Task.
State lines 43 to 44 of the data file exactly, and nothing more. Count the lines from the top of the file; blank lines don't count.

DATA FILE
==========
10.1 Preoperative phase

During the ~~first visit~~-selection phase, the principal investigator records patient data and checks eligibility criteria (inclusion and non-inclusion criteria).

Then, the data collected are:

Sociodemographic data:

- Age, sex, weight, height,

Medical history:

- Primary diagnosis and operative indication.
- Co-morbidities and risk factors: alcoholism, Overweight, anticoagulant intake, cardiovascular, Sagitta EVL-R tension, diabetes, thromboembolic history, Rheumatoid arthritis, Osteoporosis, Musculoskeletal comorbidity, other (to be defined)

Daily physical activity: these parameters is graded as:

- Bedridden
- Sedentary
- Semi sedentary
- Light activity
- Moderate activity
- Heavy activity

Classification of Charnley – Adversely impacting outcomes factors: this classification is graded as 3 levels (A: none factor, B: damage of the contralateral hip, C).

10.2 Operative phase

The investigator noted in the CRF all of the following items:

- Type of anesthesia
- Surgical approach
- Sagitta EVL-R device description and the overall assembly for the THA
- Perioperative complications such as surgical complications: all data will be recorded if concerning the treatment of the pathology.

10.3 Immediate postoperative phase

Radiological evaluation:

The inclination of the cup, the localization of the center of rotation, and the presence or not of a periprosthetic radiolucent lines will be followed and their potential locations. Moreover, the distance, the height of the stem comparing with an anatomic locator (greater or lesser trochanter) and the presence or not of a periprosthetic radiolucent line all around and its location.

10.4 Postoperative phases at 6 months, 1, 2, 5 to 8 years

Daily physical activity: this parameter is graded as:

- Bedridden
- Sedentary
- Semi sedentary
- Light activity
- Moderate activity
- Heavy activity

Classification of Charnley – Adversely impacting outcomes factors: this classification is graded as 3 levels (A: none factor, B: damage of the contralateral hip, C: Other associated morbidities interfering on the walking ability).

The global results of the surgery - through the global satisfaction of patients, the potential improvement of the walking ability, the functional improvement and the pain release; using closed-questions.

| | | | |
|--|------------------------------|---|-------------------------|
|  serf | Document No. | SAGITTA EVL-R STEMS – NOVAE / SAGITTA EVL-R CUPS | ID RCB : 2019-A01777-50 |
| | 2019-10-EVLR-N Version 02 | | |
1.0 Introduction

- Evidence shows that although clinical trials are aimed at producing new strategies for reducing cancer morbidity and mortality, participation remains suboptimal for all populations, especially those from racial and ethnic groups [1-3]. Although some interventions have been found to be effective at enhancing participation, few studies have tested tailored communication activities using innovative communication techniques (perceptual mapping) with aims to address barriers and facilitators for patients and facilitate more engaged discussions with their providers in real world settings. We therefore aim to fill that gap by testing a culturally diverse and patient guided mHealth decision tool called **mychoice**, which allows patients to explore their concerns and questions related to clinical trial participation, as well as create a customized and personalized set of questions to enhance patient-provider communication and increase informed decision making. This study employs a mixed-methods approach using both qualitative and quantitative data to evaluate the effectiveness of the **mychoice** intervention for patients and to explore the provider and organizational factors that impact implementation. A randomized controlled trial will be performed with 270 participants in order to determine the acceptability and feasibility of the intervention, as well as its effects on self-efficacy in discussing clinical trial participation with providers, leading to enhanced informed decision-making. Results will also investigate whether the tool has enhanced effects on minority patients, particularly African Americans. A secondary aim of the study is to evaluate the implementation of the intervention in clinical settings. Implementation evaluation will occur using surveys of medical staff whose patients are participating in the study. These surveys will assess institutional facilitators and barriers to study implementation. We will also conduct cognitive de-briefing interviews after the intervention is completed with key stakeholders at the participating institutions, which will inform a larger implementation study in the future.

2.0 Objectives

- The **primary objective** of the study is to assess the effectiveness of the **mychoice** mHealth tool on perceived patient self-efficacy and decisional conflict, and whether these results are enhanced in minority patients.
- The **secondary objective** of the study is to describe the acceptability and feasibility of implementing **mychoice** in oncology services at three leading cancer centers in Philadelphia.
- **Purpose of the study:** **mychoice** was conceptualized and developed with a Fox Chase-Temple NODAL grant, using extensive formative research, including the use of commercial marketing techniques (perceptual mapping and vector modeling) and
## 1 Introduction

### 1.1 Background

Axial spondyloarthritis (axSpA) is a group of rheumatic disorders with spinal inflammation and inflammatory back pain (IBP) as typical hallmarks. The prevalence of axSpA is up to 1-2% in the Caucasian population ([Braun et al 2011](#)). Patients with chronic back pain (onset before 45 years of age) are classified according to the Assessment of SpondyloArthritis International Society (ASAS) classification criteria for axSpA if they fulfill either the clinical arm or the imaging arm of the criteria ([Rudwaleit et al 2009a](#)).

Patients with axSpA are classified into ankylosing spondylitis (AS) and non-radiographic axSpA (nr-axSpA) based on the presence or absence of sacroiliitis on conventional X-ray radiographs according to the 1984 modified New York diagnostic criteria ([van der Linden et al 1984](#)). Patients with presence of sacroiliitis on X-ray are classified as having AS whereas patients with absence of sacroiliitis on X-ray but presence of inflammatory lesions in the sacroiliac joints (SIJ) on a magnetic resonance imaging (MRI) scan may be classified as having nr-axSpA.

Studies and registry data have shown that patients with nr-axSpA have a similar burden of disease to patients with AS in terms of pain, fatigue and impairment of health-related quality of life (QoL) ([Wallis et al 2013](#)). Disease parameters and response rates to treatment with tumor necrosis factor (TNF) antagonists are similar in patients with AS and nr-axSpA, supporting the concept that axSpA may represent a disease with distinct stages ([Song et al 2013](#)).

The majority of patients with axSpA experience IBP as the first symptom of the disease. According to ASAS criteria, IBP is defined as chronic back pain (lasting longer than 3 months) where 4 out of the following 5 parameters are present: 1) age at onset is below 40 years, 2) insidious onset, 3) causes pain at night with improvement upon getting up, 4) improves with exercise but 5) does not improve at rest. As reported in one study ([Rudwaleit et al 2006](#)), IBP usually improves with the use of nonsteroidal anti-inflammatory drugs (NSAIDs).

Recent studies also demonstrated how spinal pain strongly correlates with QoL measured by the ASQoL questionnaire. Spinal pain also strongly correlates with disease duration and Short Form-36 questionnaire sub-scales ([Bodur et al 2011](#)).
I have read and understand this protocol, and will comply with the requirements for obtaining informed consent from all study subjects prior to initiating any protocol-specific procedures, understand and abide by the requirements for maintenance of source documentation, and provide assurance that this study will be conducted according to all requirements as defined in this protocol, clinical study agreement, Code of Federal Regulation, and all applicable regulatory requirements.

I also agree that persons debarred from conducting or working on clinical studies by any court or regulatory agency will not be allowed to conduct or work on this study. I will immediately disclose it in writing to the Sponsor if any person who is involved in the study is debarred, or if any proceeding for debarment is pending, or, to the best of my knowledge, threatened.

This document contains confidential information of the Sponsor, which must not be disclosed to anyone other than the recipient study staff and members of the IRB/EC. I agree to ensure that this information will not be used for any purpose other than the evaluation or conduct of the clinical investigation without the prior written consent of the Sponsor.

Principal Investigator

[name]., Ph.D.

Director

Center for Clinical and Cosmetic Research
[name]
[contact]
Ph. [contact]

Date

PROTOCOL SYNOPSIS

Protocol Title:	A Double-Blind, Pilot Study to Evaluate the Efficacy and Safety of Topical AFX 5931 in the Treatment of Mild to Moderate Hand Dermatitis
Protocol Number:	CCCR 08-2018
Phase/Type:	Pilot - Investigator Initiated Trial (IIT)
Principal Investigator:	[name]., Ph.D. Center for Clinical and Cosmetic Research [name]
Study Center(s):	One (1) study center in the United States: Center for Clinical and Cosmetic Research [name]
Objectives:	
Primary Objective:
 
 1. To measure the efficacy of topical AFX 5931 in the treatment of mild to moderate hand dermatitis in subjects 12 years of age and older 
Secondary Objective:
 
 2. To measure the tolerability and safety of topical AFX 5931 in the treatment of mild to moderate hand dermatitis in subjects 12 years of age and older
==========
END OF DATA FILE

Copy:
- The **primary objective** of the study is to assess the effectiveness of the **mychoice** mHealth tool on perceived patient self-efficacy and decisional conflict, and whether these results are enhanced in minority patients.
- The **secondary objective** of the study is to describe the acceptability and feasibility of implementing **mychoice** in oncology services at three leading cancer centers in Philadelphia.